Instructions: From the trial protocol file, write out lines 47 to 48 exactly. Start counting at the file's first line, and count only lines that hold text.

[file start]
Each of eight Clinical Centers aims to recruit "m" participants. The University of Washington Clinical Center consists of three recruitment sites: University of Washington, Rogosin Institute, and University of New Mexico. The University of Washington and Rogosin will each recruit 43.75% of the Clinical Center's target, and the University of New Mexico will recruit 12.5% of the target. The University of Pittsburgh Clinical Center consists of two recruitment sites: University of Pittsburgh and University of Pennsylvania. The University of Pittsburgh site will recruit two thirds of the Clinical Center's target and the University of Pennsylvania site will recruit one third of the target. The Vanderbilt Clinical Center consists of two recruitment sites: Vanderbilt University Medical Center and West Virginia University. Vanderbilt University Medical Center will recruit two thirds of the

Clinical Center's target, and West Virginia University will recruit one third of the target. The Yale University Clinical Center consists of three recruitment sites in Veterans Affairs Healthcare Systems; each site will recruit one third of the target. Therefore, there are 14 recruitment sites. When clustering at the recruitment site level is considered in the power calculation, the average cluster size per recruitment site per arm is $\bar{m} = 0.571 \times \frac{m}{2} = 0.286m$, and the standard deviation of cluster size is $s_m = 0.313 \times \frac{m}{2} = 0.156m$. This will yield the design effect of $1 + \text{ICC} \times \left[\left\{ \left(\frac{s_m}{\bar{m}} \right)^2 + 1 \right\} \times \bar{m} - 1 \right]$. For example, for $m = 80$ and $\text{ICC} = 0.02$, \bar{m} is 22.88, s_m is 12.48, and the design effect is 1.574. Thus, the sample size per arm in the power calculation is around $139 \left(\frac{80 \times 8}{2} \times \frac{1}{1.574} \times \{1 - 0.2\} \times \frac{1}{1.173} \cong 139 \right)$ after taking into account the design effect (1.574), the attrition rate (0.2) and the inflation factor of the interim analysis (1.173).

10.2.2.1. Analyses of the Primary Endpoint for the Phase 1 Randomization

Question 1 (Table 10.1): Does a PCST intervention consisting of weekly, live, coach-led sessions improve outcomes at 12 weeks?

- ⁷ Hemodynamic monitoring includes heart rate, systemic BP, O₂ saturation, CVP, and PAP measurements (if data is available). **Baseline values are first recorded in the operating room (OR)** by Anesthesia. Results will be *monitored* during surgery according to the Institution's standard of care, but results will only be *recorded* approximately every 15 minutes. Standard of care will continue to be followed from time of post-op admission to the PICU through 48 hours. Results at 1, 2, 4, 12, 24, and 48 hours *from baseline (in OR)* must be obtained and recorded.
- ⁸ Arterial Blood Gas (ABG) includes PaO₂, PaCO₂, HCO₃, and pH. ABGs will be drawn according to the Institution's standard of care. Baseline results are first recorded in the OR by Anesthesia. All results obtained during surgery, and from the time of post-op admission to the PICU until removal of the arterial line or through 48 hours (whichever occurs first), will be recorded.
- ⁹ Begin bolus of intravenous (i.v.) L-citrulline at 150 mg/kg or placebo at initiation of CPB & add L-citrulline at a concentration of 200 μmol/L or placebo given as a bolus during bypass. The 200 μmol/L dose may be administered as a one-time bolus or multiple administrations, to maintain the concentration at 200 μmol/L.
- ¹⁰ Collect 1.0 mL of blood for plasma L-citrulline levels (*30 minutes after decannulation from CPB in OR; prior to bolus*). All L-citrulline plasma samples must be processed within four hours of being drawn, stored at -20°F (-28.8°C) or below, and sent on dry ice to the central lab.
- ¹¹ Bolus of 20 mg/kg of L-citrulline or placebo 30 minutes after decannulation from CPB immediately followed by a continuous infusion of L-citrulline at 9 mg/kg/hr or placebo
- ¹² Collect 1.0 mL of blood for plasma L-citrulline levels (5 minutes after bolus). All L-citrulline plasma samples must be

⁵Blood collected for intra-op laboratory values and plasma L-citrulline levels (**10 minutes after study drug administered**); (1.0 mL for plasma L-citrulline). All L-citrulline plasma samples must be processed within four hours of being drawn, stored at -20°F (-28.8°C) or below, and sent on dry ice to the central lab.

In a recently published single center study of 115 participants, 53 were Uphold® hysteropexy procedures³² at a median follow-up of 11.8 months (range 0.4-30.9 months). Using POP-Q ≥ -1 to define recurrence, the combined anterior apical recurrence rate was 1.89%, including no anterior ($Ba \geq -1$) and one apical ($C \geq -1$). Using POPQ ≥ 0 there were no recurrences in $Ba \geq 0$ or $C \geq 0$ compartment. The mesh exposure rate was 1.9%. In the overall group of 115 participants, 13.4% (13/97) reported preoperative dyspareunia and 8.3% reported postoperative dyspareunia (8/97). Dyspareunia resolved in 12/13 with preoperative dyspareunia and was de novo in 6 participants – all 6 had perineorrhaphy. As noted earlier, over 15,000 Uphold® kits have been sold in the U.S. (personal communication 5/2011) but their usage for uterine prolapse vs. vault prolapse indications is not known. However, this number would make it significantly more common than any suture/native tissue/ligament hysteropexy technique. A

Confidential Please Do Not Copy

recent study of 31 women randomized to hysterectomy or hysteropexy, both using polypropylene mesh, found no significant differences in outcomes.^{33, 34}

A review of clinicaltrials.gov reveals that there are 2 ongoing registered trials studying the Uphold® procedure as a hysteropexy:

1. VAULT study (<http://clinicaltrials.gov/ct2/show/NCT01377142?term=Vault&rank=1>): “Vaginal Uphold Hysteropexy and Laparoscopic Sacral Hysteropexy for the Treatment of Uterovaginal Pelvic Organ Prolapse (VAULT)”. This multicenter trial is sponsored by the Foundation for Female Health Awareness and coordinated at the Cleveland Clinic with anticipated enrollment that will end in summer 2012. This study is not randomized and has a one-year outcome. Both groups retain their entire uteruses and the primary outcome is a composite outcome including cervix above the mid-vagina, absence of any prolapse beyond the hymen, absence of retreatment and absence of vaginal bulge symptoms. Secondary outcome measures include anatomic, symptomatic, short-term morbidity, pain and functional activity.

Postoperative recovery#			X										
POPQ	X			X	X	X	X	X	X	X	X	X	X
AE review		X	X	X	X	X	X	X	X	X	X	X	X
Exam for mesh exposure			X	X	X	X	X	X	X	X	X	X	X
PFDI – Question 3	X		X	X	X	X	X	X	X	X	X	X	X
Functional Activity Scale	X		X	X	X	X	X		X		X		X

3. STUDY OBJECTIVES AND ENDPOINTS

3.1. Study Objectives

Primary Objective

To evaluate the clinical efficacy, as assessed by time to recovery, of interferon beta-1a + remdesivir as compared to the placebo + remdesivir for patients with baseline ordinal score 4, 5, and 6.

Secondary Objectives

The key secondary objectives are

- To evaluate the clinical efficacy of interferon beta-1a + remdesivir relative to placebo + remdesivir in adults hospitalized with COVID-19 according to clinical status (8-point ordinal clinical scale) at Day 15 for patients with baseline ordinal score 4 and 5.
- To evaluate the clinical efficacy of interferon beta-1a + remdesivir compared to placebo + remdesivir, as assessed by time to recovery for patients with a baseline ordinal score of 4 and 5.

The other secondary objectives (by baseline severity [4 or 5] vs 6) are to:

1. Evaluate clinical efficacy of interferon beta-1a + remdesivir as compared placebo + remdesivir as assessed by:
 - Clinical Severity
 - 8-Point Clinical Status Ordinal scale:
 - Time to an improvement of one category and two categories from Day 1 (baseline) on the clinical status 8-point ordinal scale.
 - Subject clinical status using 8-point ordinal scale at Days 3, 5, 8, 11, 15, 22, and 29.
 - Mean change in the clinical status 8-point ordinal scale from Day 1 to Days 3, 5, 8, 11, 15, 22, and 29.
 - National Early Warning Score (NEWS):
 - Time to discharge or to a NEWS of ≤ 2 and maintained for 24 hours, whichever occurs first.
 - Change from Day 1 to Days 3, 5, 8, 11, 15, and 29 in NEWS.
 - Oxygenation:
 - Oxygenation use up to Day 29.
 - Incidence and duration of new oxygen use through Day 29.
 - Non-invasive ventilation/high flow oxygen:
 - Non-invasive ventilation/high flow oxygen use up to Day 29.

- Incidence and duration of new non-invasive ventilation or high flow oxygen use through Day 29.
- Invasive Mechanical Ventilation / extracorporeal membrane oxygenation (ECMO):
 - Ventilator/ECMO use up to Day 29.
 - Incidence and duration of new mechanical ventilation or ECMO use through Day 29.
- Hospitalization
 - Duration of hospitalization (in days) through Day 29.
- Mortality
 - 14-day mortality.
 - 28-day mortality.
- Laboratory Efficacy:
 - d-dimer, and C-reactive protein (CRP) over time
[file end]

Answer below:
- Invasive Mechanical Ventilation / extracorporeal membrane oxygenation (ECMO):
 - Ventilator/ECMO use up to Day 29.